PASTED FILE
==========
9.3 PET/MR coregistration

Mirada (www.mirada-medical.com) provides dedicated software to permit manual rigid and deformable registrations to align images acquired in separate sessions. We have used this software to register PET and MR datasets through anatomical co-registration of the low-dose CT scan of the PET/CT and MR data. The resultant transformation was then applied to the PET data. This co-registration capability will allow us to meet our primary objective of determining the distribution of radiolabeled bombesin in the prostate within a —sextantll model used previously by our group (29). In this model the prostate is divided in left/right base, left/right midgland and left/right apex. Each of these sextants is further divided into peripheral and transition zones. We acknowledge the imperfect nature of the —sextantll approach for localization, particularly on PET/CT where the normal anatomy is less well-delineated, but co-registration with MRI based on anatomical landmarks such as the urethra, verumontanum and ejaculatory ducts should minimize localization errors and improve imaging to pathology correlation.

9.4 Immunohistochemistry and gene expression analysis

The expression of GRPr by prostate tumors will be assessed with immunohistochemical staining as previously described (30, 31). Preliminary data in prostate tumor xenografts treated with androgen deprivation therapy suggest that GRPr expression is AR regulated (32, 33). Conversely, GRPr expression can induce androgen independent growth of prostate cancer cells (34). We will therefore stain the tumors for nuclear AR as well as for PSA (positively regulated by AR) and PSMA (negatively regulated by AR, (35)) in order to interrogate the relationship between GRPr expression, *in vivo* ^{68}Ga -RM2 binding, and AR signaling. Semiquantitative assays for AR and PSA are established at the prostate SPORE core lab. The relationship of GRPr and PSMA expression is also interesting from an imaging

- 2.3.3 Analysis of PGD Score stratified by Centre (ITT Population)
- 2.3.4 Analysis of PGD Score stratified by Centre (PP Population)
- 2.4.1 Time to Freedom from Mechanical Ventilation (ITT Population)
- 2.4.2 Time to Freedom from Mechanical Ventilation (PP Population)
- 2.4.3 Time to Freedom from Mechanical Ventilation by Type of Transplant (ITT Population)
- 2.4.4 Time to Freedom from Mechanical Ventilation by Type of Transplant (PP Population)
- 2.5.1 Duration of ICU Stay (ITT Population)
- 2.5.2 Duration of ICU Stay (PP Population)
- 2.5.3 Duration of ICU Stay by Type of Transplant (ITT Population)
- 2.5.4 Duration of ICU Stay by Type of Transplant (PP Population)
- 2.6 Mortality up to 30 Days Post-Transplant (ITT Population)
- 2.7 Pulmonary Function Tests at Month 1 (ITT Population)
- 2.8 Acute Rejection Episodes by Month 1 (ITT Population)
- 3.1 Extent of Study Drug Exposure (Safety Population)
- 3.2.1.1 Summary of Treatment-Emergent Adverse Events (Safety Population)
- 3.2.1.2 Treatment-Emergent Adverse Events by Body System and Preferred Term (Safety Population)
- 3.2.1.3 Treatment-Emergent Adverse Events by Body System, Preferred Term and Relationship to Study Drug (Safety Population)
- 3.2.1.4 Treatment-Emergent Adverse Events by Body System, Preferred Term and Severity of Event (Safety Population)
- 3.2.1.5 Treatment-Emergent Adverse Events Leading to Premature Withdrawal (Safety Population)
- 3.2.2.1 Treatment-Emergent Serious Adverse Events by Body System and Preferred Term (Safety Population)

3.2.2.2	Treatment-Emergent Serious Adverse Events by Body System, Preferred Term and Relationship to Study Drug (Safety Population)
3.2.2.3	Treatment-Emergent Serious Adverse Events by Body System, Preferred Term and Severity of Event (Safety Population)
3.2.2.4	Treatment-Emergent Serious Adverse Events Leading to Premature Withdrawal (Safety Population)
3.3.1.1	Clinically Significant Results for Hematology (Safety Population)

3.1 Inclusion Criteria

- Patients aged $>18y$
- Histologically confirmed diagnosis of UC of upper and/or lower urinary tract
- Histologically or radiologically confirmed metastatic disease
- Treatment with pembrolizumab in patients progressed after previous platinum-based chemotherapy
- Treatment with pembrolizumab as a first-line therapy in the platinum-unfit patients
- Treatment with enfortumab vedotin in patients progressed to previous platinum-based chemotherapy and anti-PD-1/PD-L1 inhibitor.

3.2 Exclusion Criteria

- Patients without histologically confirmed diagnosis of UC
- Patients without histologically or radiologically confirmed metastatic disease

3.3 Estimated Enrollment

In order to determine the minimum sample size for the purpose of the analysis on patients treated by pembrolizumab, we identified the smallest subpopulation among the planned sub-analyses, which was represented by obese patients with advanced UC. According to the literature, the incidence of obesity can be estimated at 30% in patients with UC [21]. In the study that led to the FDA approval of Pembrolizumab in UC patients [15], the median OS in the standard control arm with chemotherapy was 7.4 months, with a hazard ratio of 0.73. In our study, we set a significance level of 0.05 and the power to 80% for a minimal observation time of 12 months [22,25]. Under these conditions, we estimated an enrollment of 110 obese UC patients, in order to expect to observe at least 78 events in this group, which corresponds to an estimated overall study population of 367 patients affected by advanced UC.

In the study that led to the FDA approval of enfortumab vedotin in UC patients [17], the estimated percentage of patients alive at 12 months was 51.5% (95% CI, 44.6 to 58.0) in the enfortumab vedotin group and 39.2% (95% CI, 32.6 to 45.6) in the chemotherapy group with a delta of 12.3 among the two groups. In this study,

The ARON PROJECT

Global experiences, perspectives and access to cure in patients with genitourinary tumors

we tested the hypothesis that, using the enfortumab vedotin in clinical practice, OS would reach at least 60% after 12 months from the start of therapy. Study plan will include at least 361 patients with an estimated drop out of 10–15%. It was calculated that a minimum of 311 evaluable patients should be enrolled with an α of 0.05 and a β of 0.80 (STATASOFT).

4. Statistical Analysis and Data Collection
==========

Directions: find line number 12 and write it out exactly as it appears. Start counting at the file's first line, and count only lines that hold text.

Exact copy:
- 2.5.2 Duration of ICU Stay (PP Population)